One of the most common questions I’ve been seeing from folks who are migrating to Windows 10 is: “How do I go about hiding all references to Edge / removing it entirely / putting Internet Explorer front and center and ensuring that nobody ever finds Edge?” So naturally, I’m not going to answer that question. Not because I’m being a jerk (I mean, I am a jerk, but not because of this) – but rather because that’s not my area of expertise. There are blogs and articles out there that talk about doing all kinds of things, up to and including using AppLocker to block it. I’ve not tried any of them, I think the more extreme ones are a bit odd and I probably wouldn’t recommend those, but in the end that’s not what I’m an expert in. Rather, I want to talk about the web platform strategy that we have, and perhaps persuade you as to why we’ve made the product as we have. You can, of course, choose to disagree with our approach and implement your own – that’s what configurability is all about. But hopefully I can help you make that decision understanding the intent and future implications. First things first, it’s important to understand that IE is not where we are currently investing in web platform features. It’s really something we think of as a legacy compatibility feature. If we go changing it, by definition it becomes less compatible. We’ve been hearing for years that customers really want to go away from legacy features like ActiveX. And honestly it makes a ton of sense – device and OS independence was always the promise of the web, and it’s more important now than ever. How many of you can honestly say that the only device you use is a full sized computer running an x86 processor? Other devices are important, and it’s critical to break that dependency. It’s a discontinuity. (Hoping to pre-empt the snarky comments, which I likely can’t avoid: at the time it was introduced, ActiveX wasn’t as constraining as it is today. Today, it constrains your device, but at the time, it made a TON of people web developers at a time when there weren’t a lot of web developers. Now, given the benefit of 20/20 hindsight, I’d rethink that, but there are lots of other platform features I’d put on that list first, if given the benefit of a time machine.) Now, discontinuity is hard. Just take a look at Windows Vista / Windows 7. There was a HUGE discontinuity when we pushed the world away from “everyone is an admin!” to “even admins aren’t always admins” – but it was a step that was necessary. You just can’t do anything useful to secure an endpoint if the person on the endpoint (or the bad guy) can turn off all of your security! But it meant you had to make one great big jump. However, with IE, we have a choice. You don’t have to make a big jump from one world to another. In fact, we were able to implement the single most requested compat feature we ever had on IE, which is to allow you to run two side by side. (See? Sometimes you get what you ask for.) We just chose to call the new one something else, but that’s the basic concept here. (No app virtualization required!) That’s what we have now: you have two side-by-side browsers, one for legacy compat that supports the legacy features, and another that constrains to new features and continues to grow and evolve and support new technology. If you only put the old browser out, there are side effects:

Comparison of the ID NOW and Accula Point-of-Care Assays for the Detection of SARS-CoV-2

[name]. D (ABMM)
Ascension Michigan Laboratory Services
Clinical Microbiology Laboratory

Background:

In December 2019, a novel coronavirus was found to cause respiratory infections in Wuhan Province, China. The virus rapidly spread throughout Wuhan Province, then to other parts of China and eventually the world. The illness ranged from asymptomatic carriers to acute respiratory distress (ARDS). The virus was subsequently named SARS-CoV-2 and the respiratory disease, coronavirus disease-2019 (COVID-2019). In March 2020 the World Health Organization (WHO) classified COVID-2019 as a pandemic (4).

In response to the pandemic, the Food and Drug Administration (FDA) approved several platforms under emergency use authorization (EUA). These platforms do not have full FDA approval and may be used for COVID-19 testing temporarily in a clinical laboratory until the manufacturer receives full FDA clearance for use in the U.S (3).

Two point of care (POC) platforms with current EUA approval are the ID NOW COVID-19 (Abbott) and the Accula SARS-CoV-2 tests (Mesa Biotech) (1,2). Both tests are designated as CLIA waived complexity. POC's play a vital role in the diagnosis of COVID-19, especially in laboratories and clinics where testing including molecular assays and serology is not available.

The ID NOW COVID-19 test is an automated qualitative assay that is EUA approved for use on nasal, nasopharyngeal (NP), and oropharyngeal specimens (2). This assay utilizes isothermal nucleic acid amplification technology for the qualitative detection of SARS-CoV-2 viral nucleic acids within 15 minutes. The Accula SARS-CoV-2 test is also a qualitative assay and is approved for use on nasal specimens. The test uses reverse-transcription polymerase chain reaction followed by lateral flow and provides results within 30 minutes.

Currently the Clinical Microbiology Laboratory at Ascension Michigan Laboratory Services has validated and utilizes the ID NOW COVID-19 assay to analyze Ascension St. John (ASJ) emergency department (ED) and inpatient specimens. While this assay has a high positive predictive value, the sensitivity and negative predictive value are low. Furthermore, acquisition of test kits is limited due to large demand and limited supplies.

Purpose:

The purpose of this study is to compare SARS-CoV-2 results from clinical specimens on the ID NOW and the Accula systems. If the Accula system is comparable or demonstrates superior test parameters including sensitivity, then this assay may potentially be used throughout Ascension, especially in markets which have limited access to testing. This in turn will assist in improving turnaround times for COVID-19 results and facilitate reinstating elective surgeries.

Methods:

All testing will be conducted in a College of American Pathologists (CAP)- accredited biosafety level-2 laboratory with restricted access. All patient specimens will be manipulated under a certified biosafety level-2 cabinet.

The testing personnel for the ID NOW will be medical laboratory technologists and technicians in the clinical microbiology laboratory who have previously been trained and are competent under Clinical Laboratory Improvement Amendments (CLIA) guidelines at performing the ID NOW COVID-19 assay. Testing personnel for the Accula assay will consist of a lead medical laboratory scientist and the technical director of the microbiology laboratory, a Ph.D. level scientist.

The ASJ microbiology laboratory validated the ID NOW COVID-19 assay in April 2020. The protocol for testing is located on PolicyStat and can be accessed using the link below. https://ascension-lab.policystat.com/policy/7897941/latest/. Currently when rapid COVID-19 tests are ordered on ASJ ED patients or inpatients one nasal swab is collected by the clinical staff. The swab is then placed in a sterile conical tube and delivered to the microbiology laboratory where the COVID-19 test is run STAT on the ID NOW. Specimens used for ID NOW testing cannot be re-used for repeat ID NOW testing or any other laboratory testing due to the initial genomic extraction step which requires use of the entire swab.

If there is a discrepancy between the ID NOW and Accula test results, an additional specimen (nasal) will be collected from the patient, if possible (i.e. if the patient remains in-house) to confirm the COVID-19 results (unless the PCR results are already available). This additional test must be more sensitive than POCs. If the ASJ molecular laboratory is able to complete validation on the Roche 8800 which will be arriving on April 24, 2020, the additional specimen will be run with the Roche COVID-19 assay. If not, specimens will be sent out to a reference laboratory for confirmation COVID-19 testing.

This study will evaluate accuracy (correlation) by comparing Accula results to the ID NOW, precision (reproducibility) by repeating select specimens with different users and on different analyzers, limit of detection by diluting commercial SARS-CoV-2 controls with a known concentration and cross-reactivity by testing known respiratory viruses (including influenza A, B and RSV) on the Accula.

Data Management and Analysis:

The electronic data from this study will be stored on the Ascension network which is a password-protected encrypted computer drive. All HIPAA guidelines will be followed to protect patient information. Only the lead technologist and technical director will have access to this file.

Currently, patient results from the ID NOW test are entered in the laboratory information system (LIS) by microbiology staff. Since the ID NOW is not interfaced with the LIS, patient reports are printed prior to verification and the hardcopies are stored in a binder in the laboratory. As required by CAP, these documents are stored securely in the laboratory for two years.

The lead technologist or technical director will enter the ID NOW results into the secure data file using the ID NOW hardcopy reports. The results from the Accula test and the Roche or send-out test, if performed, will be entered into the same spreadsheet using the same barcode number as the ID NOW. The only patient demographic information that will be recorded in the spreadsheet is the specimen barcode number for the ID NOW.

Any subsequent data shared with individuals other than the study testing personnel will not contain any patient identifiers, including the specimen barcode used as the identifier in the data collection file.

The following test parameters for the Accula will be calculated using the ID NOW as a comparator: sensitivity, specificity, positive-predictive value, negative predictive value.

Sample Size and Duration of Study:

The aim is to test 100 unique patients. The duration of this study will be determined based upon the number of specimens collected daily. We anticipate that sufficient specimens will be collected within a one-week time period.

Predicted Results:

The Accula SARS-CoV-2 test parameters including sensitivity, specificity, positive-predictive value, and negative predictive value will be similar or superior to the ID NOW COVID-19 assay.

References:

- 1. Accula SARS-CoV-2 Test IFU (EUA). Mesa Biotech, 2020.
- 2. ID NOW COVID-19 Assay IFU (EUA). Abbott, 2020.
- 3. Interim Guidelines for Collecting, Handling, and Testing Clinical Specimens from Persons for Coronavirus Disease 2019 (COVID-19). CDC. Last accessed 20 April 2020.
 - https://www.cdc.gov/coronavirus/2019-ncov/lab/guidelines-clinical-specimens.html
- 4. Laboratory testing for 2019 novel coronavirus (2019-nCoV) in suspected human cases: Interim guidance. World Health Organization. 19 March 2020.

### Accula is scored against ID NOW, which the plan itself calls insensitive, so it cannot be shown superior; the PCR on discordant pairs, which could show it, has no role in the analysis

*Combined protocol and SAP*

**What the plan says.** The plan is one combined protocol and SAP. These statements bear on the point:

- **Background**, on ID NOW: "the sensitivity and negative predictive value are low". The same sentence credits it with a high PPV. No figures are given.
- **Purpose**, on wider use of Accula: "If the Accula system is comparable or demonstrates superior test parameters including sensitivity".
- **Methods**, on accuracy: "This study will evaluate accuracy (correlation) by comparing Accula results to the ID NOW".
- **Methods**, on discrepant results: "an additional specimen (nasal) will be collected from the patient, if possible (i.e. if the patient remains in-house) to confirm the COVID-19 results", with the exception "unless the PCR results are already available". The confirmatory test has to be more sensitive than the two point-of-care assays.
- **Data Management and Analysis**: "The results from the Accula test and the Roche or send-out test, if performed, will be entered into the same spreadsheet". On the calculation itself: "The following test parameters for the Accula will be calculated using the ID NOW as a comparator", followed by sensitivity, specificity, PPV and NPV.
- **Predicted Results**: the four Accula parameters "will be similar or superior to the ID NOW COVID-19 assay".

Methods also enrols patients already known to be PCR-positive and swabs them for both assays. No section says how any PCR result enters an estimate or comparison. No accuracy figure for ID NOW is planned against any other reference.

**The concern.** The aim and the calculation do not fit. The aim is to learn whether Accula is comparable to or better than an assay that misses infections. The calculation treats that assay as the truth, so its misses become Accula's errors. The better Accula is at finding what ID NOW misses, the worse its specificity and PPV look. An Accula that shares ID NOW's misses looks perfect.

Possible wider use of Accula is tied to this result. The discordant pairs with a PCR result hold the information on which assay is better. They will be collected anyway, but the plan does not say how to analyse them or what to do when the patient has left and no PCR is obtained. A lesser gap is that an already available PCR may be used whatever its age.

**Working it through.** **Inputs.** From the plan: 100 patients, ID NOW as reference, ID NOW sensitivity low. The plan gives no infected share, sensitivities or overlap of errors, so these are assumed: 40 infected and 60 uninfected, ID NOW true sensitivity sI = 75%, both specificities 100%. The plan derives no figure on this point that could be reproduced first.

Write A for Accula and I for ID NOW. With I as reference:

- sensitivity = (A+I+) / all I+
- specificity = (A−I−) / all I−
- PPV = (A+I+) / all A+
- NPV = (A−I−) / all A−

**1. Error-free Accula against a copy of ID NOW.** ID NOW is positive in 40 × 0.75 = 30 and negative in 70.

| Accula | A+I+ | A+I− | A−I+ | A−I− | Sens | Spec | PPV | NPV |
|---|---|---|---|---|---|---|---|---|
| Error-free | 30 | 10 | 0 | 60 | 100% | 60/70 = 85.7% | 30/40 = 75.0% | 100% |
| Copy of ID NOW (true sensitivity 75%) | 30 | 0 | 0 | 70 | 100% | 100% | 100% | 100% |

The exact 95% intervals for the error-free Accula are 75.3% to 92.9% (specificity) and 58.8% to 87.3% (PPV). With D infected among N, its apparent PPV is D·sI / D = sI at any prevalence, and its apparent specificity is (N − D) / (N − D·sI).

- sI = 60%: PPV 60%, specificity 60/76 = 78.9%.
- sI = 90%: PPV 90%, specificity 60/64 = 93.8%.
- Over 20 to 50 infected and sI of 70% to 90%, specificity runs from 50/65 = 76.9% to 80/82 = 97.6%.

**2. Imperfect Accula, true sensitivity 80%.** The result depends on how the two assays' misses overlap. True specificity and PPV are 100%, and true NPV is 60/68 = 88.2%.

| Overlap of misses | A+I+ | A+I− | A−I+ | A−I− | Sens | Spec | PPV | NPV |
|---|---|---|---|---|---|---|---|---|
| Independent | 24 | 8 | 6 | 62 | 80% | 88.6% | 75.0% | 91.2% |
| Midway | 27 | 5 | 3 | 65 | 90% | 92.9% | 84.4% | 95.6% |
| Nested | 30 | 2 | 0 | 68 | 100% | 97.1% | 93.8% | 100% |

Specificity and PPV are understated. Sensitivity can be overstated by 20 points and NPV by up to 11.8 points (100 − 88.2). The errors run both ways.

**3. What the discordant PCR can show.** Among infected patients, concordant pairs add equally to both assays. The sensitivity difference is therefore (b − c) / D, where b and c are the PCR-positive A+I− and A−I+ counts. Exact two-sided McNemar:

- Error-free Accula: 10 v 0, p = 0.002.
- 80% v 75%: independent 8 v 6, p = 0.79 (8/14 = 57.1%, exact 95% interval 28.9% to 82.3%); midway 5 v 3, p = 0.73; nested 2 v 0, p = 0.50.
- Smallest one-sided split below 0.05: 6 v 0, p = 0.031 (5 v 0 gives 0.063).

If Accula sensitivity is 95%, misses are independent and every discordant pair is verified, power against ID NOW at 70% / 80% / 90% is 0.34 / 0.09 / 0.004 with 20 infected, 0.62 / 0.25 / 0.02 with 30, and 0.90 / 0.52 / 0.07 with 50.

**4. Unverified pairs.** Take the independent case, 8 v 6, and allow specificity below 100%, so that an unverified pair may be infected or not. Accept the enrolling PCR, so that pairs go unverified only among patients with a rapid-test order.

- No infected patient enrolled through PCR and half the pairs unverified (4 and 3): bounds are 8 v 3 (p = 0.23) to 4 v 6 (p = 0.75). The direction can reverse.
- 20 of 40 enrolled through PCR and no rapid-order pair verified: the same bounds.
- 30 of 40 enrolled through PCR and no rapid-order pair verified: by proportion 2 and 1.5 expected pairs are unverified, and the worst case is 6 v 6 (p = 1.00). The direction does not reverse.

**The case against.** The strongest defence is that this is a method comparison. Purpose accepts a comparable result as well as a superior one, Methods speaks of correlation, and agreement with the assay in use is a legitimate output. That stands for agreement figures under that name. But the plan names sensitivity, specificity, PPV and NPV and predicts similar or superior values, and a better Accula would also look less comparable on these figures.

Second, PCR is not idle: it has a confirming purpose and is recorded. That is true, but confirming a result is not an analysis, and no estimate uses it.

You must be a registered user to add a comment. If you've already registered, sign in. Otherwise, register and sign in.